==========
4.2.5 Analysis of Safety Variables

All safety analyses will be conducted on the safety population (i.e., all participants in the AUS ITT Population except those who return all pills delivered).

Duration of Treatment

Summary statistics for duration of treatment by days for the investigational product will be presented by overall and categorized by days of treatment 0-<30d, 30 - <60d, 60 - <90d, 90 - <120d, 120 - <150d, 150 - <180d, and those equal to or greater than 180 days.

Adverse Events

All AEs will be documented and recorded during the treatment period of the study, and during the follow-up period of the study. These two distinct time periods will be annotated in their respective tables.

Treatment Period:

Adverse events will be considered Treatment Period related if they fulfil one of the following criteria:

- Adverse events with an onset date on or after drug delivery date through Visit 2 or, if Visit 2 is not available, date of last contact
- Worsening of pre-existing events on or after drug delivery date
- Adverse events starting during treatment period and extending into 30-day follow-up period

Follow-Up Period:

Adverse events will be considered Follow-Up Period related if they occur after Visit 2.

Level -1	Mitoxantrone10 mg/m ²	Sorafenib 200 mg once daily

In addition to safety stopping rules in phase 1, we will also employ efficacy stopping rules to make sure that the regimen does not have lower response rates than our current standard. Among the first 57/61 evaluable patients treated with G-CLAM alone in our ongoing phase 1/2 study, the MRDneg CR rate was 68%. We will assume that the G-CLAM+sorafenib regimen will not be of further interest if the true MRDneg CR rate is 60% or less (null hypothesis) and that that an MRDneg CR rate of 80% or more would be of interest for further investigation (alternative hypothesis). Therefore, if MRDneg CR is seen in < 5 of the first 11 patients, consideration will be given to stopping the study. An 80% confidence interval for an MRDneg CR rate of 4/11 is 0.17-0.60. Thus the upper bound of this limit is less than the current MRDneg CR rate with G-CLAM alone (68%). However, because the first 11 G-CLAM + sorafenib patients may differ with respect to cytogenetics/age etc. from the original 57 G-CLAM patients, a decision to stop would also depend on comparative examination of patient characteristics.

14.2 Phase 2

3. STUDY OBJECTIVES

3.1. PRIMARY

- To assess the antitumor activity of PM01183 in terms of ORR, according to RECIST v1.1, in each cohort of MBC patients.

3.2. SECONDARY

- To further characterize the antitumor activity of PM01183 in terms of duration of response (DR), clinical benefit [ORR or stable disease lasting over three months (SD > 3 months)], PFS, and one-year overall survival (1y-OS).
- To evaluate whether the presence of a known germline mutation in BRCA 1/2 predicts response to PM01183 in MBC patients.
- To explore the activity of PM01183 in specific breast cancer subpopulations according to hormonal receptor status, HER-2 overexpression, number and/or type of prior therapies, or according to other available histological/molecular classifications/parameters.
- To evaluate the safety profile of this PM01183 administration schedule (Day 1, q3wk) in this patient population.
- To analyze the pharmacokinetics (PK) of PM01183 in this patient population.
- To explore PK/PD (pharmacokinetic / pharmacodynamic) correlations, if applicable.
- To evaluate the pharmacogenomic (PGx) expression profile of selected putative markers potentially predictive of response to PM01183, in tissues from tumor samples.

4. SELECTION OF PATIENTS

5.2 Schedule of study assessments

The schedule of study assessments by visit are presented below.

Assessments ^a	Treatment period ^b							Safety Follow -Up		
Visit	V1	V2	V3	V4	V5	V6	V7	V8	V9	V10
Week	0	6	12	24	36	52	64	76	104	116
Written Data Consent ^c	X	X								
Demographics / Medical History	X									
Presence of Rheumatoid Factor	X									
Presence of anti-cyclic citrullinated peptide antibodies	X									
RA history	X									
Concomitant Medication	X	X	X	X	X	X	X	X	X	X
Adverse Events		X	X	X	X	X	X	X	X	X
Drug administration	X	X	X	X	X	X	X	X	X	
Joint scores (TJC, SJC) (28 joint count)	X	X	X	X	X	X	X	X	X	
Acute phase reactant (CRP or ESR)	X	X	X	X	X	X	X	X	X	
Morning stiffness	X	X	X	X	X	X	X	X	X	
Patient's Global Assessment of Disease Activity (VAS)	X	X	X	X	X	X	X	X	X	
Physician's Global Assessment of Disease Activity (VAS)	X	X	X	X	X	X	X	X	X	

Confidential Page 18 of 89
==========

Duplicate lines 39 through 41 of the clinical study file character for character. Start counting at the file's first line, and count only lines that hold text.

Concomitant Medication	X	X	X	X	X	X	X	X	X	X
Adverse Events		X	X	X	X	X	X	X	X	X
Drug administration	X	X	X	X	X	X	X	X	X	